The timeline of the universe.Credit to

The Webb will be able to detect the presence of planetary systems around nearby stars from their infrared light (heat). It will be able to see directly the reflected light of large planets the size of Jupiter orbiting around nearby stars. It will also be possible to see very young planets' information while they are still hot.

Webb will have the coronagraphic capability, which means blocking out the light of the parent star of the planets. This is needed as the parent star will be millions of times brighter than the planets orbiting it. Webb will not have the resolution to see any details on the planets; it will only be able to detect a faint light speckle next to the bright parent star. Webb will also study planets that transit across their parent star.

When the planet goes between the star and Webb, the total brightness will drop slightly. The amount that the brightness drops tells us the size of the planet.

Webb can even see starlight that passes through the planet's atmosphere, measures its constituent gases, and determine whether the planet has liquid water on its surface. When the planet passes behind the star, the total brightness drops, and we can again determine more of the planet's characteristics.

But what’s next? Just as Webb was conceived before Hubble even left Earth’s surface, astronomers and engineers are already planning for the next generation of telescopes in space and on the ground. The European Space Agency’s 1.2-meter Euclid telescope is scheduled to launch in 2022 and will survey much of the sky to hunt for evidence of dark matter and dark energy.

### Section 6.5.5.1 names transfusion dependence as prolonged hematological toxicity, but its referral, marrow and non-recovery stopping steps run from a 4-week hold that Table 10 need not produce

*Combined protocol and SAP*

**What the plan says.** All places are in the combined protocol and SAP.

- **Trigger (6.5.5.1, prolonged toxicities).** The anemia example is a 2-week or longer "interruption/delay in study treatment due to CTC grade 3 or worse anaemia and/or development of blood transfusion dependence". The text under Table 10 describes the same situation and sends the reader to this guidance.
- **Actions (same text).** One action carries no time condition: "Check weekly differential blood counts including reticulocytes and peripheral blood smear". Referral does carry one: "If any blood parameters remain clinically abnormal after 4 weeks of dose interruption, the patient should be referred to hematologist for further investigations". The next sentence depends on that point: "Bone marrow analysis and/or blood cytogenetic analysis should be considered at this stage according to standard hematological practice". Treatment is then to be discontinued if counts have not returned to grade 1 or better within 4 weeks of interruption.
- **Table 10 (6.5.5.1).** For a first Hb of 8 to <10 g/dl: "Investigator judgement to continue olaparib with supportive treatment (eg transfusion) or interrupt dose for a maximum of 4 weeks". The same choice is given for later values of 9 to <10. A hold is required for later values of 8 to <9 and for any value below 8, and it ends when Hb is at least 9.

NASA’s larger Nancy Grace Roman Space Telescope, with a 2.4-meter mirror (the same size as Hubble’s), is planned for launch around 2026 and will take in 100 times as much sky in one bite as Hubble's.

On the ground, the 8.4-meter "Vera Rubin Observatory" and its 3-gigapixel camera will survey the whole observable sky from its location every three nights, finding millions of short-lived transient events on every sweep, like supernovae, near-Earth objects, and matter falling into black holes.

Also, JWST is ready and able to serve as a follow-up telescope for these finds: If a discovery needs an immediate response, we can do it within two days or less. Even larger ground-based telescopes the 24-meter Giant Magellan Telescope, the Thirty-Meter Telescope, and the 39-meter Extremely Large Telescope—are under construction.

They are perfect for spectroscopy, which requires more light than taking images, and will be capable of imaging exoplanets (though not quite as small as Earth) around nearby stars.

None will be easy to build, but all are possible. In my opinion, each project is worthy of astronomers’ time and effort. Together, they could keep us fully occupied for at least half a century.